Prompt writing

I was poking around my computer files this morning, procrastinating cleaning things up a bit before catching up on some NaNo writing (my goal today is 4,000 words. *gulp*). I stumbled upon the very first prompt I sent out to my old writing group, called “The Black Velvet Box.” It was supposed to be 500 words or less, but mine clocked in at just under 850.

I remember being amazed by how many different interpretations everyone in my group had. One box contained an old seaman’s curse (The Black Dot), one had a lost wedding ring, there was a coin stolen by a ghost, and one story was told entirely from the point of view of the mice who found the box. I love writing exercises like this – it’s a great way to work out my creative muscles and clear my cobwebby brain.

Here is the prompt –

Writing prompt for March 21, 2008
The temperature outside is finally above freezing and winter’s snow is beginning to melt, revealing a season’s worth of lost things. Disregarding hats and mittens, a man walking his dog becomes intrigued with a black velvet box. He opens it and is shocked to discover its contents. What’s inside the box and how did it get there? ~

And this was my result –

The Key to My Heart

“Jeez, boy could you hurry it up? My fingers are f’king freezing off!”

Ritz, my golden retriever, ignored me and kept digging at the frozen snow bank. Knowing I was the idiot guy for running outside without gearing up first didn’t improve my mood. In my defense, 40 degrees in New England in March is usually tee shirt time. I also had about three minutes until I was late for work again, and I was getting wicked pissed off.

“Come on already! This isn’t play time.” I tugged pretty hard on his leash, and he fell right off the mound, knocking snow everywhere.

“Sorry buddy, but can’t say I didn’t warn…” I noticed a black object. Before, I’d assumed was a chunk of road chewed up by the plow, but now I realized it was a small jeweler’s box.

I promised my frozen fingers they’d soon be wrapped around a large Dunks. After a minute, the box squeaked open to reveal a very shiny, very large…. key.

“A key? Why the hell would… you gotta be kidding me.” There was a piece of paper underneath it, so I shoved the box in my pocket, dragged my dog back to the apartment, and beat feet to work.

I didn’t get a chance to read the note until a lot later, when I’d come up tons of different treasures the stupid thing might open. I got disappointed a second time when it turned out to be a cryptic message.

“You are holding the key to my heart. To unlock my love, return it to me. I’ll be at the Black Rose this Thursday. Ask for Sarah.”

“Oh, for the love of Pete! Some poor lovestruck idiot must’ve botched a Valentines surprise.” I thought for a minute, then decided since the place was on the way home, it couldn’t hurt to stop in for a quick Guinness, and see if I could put someone’s mind at ease about the fate of their key. Maybe help out the poor guy who probably caught holy hell for not showing. Hey, he might even buy me a beer, and it wouldn’t be a total waste of my time.

When I got there, I found the last empty stool at the bar. The place was swarming with end of shift guys, so after I ordered, I waited before asking the bartender if she knew Sarah. My money was on her. She looked young enough to still believe in romantic gestures and happily ever afters on Valentines day. It took until almost the bottom of my glass, but finally there was a lull, and I waved her over.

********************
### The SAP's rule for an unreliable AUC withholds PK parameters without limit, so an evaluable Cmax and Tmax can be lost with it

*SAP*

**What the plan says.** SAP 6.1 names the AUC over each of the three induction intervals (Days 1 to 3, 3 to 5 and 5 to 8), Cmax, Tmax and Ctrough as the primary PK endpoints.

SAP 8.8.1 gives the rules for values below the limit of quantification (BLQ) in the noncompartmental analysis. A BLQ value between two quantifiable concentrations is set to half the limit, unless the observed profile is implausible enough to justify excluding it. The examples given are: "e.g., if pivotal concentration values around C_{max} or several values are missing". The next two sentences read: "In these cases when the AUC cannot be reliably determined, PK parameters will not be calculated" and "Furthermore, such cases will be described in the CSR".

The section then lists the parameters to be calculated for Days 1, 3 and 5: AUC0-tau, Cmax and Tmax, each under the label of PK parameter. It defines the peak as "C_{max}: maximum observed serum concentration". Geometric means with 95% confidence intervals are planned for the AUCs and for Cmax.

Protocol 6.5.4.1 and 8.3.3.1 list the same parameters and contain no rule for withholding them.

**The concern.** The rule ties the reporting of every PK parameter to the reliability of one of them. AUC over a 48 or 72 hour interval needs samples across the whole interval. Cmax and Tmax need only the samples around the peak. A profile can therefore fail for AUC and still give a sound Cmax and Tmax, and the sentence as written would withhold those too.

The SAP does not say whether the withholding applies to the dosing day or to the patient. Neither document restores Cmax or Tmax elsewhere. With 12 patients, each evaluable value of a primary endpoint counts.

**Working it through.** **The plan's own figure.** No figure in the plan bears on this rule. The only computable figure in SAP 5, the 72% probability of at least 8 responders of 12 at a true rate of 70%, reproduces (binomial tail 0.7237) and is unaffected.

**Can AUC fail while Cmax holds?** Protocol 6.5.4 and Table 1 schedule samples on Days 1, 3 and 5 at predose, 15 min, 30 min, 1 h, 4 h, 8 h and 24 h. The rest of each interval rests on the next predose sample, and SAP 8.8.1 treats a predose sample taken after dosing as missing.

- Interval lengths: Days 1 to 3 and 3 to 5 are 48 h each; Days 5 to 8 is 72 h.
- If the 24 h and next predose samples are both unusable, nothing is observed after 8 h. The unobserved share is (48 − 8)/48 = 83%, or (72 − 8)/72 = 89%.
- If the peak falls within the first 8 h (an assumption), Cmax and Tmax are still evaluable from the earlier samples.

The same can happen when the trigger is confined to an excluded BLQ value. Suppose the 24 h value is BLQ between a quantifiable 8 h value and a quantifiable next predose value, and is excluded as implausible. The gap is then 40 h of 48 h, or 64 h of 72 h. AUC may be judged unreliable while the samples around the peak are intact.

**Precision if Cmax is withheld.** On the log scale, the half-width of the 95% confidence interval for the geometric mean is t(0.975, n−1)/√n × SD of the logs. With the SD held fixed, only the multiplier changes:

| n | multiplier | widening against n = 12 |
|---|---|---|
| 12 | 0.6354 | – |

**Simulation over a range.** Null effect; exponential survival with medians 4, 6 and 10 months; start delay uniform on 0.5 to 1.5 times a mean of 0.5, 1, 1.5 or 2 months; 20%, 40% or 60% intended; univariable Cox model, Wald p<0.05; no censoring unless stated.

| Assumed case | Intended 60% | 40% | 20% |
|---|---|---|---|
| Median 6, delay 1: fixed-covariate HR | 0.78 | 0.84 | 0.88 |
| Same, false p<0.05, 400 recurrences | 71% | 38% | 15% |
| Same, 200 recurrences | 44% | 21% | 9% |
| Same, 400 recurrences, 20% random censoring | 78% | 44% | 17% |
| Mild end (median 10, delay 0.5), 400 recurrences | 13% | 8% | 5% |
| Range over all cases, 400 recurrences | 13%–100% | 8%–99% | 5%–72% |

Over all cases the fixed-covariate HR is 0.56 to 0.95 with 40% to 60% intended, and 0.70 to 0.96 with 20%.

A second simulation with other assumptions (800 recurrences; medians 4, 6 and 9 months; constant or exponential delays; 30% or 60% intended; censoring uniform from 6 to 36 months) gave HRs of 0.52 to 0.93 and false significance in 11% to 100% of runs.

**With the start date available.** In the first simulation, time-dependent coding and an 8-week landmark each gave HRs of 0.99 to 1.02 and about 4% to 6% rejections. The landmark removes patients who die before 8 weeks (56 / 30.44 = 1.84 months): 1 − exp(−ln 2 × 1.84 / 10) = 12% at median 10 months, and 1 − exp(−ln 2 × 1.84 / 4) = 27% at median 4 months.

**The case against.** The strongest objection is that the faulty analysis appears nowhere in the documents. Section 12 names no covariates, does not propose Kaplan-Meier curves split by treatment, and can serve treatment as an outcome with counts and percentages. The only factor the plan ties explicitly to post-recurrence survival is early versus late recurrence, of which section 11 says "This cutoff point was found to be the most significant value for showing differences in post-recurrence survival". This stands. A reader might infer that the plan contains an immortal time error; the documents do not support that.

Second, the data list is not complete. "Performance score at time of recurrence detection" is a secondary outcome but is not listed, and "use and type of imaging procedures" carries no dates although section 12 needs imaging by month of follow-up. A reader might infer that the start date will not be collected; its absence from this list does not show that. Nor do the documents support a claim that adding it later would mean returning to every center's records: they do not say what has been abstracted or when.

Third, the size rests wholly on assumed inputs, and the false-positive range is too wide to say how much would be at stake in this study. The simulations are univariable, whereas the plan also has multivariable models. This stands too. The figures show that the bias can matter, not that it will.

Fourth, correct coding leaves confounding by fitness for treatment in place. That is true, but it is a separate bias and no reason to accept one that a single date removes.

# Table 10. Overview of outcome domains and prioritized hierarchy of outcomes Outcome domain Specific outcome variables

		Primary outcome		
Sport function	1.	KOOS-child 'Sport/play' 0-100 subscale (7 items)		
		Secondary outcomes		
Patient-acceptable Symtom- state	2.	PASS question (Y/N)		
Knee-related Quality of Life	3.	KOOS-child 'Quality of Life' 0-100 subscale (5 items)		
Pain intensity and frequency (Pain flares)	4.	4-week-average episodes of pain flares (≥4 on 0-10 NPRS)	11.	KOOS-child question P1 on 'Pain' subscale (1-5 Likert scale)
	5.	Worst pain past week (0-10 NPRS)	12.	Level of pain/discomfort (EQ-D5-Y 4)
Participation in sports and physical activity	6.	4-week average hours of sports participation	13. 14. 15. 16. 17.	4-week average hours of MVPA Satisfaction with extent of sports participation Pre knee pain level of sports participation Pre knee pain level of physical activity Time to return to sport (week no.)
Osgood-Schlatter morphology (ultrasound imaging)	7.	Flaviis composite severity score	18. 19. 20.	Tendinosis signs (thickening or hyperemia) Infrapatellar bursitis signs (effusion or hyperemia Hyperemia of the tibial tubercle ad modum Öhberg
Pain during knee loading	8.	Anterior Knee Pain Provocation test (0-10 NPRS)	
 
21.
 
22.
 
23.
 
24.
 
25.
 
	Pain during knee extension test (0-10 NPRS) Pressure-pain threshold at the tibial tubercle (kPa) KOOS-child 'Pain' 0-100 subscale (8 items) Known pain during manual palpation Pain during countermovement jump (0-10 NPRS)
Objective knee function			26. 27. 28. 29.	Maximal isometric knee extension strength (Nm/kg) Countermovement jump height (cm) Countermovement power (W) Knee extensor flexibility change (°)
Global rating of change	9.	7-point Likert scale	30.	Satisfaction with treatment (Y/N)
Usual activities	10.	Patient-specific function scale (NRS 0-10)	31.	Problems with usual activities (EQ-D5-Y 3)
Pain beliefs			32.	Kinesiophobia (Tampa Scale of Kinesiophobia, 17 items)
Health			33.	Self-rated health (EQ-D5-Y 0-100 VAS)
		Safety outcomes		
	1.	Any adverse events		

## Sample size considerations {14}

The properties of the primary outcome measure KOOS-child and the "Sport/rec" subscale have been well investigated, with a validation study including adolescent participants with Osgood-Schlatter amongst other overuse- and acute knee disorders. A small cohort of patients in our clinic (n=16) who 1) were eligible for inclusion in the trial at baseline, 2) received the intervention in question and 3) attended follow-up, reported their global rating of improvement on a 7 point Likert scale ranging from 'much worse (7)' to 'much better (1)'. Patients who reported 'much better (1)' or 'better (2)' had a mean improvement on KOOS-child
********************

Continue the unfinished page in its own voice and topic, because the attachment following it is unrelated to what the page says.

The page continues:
“Can I get you another?” she asked.

“No thanks – I’m all set, but I did have a question. Are you Sarah?”

She got that detached but guarded look on her face they must teach the first day of bartender’s school and said, “Who wants to know?”

I took the box out of my pocket, opened it, and slid it across the bar. “I’m returning this to her.”

She about fell over. “Where did you get that?” she gasped, and looked at me like I was a knight in shining armor or something. I got a bad feeling.

“My dog dug it out of a snow bank. I figured you’d want it back.”

“But, how? Oh my god, I never thought anyone would actually find it.” She looked at me with bright shiny eyes that scared the crap outta me and then she went into full babble mode. “I did this stupid single girl ritual thing when I visited my sister in California. We put these boxes together and tied them to balloons, and our true love was supposed to find them and hand the key back to us, which meant we’d found our soul mate, but how did it make it all the way across the country… this is too weird…”

She gave me that starry-eyed look again, and I knew it was my cue to leave.

“Well, I didn’t know if it was important or not, so I figured I’d drop it off. Now I have to get home. My wife will be wondering where the hell I am.”

I swear she stopped breathing for a second. “Your… wife?”

“Yep, married twelve years this month. Hope you find someone too. Good luck with the key and everything.” I dropped a ten on the counter and hoofed it to the door.


Sarah tried to keep her composure, knowing there were at least five hours between her and a good cry in the privacy of her room. She grabbed at the box, and tried to hide it in her apron before anyone could see it and ask uncomfortable questions. She was so lost in her swirling emotions that when her best friend and co-worker John put his hand on her shoulder, she shrieked and almost jumped into the bar.

Over the sound of her racing heart, she heard him say, “You dropped this.” He gently placed the key into her trembling hand.


Feel free to post a link to your own result to the prompt in my comment section, and we can compare notes. Happy writing!

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